-Where Virtualization is a Reality!


Monday, February 06, 2006

LiveCD Player Virtual Machine

I've used LiveCDs in the past for checking out new operating systems or applications. They are a very handy way to do this without having to trash a computer... Then VMWare came along. It was easy to create a VM and try out new stuff. But that still took time. I found myself going back to playing with LiveCDs because I could boot into a pre-configured environment. One that looks just like the developer wanted it to look (provided you have all the right and supported hardware). The best way to do this would be if every developer realized the power of virtualization and made a VM for their project. But since they don't all do that and some still take the time to do a LiveCD, I've now gone to booting LiveCDs within virtual machines.

Normally you'd have to be using VMware Workstation to pull this off... (And, yes, I know there are tools out there for creating VMs, but I figured this would just be easier.) But now with Player being free and all, it is something that you can have ZERO virtualization experience and get up and running LiveCDs on your PC - within a virtual machine - in no time flat. I'm assuming, though that you have VMware Player or Workstation installed. If you don't go here to get player.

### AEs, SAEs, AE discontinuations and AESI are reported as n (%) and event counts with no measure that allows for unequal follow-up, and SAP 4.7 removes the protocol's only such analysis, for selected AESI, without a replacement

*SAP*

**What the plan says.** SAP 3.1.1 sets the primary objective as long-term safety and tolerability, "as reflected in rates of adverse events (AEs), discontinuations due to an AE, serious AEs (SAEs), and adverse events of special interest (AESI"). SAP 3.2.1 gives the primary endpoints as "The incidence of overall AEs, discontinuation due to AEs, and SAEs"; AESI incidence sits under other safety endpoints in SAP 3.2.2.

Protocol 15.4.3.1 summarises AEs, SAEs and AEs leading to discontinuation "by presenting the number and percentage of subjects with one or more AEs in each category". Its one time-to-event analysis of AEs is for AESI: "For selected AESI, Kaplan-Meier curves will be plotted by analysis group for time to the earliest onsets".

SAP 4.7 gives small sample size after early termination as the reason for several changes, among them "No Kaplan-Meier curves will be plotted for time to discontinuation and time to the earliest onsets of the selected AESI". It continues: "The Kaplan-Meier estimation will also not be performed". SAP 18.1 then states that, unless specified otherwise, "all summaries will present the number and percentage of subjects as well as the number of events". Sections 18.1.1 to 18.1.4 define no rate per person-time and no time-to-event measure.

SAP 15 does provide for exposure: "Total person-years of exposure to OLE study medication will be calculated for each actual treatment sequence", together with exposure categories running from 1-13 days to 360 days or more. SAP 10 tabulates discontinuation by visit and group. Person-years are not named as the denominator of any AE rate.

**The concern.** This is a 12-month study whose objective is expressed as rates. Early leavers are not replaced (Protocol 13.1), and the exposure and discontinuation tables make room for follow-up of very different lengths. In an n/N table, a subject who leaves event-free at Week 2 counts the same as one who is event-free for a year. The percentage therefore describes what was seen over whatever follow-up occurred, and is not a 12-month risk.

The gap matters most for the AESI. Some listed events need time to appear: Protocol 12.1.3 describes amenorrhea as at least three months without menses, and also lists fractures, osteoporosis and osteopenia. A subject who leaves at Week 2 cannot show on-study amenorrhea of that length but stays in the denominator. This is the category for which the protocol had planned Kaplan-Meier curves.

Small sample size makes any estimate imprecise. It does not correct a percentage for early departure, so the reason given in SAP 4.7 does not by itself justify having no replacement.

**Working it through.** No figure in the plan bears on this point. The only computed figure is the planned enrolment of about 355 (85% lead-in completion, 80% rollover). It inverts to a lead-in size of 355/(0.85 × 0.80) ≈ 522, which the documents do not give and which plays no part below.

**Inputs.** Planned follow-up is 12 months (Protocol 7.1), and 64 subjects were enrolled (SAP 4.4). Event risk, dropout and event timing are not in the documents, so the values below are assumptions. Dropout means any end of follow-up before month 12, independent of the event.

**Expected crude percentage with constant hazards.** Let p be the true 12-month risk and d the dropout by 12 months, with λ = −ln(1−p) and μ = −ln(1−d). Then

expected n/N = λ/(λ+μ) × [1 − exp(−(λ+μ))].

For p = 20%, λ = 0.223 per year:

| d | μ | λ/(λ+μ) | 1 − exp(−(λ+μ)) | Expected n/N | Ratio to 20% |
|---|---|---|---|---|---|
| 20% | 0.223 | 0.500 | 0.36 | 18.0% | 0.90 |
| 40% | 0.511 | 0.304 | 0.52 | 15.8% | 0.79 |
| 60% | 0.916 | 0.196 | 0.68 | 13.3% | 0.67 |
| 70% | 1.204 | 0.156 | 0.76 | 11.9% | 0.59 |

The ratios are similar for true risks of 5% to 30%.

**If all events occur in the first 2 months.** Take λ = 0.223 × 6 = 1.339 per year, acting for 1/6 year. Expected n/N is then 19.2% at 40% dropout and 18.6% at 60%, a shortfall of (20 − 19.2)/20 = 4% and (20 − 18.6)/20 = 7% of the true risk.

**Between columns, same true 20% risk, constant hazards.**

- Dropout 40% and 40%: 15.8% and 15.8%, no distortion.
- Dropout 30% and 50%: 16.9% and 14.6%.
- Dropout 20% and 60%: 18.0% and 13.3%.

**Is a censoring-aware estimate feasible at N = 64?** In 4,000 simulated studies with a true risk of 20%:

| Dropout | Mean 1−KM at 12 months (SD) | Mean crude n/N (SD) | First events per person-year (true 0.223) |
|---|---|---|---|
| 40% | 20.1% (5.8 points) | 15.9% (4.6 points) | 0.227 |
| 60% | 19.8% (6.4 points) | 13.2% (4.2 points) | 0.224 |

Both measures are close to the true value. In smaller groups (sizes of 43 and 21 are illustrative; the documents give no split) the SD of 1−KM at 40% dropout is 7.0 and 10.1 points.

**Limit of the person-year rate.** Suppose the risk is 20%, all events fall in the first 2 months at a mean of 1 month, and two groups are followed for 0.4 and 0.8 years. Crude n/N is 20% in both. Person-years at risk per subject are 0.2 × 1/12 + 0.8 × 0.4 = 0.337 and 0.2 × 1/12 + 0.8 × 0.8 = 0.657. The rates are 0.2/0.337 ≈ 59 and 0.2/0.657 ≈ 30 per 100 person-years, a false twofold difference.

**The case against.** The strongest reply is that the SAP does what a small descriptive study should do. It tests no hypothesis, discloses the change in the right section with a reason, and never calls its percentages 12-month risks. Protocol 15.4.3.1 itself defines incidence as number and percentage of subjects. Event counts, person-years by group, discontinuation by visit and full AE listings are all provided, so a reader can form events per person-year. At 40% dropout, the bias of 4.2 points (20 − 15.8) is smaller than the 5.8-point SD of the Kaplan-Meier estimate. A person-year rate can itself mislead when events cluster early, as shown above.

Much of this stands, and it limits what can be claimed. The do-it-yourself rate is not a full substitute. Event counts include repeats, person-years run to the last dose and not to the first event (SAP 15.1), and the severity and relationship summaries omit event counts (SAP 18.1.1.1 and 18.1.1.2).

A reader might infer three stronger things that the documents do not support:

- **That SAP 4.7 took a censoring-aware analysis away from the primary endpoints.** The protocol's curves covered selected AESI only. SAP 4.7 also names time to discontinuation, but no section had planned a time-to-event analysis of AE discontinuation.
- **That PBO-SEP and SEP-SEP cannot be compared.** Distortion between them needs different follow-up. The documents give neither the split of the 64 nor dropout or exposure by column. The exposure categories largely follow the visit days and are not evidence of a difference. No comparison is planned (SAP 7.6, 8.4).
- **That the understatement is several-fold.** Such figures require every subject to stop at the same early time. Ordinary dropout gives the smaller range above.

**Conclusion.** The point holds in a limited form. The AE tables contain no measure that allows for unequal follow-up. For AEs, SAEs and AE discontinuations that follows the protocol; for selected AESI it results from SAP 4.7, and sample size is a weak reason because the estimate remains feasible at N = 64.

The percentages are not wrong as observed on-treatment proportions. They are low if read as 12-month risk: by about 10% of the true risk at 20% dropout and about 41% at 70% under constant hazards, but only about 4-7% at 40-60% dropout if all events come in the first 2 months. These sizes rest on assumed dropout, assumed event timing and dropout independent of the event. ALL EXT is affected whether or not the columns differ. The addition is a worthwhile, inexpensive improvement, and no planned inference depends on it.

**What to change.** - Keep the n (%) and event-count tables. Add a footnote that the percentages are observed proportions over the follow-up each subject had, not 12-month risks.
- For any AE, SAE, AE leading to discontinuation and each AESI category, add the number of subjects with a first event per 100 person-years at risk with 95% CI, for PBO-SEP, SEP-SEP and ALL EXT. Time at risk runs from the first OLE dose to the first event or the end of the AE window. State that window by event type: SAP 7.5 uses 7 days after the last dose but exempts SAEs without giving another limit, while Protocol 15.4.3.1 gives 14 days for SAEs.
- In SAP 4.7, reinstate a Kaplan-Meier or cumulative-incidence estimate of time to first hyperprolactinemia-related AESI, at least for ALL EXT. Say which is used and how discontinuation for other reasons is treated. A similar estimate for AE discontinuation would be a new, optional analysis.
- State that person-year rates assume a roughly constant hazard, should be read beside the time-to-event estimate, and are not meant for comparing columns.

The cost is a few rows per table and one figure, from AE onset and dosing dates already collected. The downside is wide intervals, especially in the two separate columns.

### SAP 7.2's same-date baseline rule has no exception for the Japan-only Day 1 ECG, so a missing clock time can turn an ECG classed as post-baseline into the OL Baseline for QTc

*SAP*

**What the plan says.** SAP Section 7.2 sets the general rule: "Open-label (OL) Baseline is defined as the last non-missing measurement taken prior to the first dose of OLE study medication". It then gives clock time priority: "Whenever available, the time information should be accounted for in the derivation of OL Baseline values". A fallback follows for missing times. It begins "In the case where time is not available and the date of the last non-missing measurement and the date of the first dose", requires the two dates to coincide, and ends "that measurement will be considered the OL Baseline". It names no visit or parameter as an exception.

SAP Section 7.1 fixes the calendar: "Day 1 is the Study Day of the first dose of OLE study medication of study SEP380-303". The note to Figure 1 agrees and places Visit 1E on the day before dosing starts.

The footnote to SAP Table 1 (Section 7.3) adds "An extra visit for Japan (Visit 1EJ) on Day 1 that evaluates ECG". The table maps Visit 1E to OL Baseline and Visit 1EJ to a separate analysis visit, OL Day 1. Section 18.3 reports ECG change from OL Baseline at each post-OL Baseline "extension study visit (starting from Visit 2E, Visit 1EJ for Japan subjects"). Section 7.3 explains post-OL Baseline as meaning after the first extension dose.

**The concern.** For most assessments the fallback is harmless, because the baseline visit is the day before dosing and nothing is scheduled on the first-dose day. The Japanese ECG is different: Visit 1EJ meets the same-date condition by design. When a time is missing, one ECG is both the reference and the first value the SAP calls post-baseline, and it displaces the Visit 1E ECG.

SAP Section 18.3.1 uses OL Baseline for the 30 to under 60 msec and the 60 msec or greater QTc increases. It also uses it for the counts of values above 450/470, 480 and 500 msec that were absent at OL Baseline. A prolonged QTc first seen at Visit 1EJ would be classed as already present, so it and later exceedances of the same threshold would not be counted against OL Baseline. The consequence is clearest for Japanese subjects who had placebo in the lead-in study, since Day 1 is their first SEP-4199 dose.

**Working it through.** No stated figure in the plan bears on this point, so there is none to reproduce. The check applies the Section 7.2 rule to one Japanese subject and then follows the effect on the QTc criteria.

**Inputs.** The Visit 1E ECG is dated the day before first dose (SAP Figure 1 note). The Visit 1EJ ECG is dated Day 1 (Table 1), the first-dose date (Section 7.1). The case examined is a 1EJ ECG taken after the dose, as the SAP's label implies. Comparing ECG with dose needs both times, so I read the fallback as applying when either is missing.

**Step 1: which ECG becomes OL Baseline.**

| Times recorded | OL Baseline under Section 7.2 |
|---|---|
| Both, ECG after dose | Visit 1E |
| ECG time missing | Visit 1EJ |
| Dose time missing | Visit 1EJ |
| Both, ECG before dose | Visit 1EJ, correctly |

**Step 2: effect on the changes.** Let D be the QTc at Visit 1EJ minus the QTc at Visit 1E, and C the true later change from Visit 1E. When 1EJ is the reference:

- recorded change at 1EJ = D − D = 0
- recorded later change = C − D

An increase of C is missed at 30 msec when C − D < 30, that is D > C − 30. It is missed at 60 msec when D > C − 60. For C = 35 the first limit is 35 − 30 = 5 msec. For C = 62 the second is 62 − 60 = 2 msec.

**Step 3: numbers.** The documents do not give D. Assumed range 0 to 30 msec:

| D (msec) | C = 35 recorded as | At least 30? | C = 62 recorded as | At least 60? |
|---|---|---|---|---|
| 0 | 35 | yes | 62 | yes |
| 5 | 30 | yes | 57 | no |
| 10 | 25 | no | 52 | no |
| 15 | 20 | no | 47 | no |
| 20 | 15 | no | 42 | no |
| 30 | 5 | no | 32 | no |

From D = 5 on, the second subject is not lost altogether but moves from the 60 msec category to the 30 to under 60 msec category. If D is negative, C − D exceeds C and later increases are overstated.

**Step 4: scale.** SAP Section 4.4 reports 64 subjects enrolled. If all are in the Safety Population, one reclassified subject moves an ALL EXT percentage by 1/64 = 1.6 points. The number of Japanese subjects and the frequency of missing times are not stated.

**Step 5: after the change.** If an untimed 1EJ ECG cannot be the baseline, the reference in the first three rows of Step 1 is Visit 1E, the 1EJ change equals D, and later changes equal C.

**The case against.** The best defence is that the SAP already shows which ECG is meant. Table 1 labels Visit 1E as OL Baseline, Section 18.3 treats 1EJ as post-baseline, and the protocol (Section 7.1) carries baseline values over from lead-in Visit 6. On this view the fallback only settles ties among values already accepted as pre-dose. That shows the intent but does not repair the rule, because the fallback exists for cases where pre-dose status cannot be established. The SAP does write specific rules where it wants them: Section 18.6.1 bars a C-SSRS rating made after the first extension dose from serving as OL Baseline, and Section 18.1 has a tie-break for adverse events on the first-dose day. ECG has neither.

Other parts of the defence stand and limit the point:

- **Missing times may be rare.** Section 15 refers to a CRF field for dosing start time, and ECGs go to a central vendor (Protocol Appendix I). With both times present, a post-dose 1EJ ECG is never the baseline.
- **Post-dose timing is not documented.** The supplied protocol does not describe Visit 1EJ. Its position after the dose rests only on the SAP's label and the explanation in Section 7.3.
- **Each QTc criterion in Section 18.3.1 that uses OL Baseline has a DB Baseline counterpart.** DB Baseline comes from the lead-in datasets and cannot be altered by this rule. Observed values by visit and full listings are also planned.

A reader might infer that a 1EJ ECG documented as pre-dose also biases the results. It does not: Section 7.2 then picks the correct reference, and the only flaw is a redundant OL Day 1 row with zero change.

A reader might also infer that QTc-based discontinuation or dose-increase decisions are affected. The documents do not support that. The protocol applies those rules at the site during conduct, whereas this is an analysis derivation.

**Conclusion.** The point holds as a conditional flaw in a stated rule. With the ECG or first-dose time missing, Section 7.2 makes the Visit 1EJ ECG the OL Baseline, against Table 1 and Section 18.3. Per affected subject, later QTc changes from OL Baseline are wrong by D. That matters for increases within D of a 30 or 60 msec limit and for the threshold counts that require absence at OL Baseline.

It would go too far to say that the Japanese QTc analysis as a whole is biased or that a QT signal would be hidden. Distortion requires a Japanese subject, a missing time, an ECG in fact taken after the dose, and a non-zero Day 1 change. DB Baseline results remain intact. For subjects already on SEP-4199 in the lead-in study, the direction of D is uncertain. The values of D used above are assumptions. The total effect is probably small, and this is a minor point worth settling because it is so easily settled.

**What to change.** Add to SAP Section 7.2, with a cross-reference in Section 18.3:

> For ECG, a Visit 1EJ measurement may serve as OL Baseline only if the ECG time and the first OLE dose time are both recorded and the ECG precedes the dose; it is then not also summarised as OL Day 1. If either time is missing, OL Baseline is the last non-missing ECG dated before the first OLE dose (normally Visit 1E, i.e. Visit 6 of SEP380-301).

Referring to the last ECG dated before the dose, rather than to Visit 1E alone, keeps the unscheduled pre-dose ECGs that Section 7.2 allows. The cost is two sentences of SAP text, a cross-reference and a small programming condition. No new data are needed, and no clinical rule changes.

1) First, download and unzip this file. Don't worry, this file is only about 4kb in size (and it is only that large because I included a 2gb drive since some LiveCDs were complaining about the lack of a hard drive).

2) Then download the LiveCD of your liking. For this example I downloaded the Knoppix version 4 LiveCD.

3) Once you have the LiveCD ISO file on your computer, copy or move it to the folder where you extracted the files in step 1. and rename the file "livecd.iso" I put a blank file there with that name as a placeholder. You'll need to delete it before renaming your real LiveCD ISO.

4) Now that the files are in place it should look something like this:

5) Now you should be able to open the vmx file with VMware player or workstation... Here's the splash screen of knoppix starting and then a screen-cap of the whole desktop after it booted:

Here's a list of LiveCDs:



  • anonymous is hazelem@inmail.hu)

    your page is very good in appearance -
    i'm sure that much more good content
    will follow soon, as this thing with
    VM is swirling.
    at the vmware-site, i unsuccessfully
    searched for any potential benefits in
    employing a multithreaded cpu for the
    host system - guest system using the
    "second" cpu. could you/friends have
    a word on that?
    regards, hazel emmerich, budapest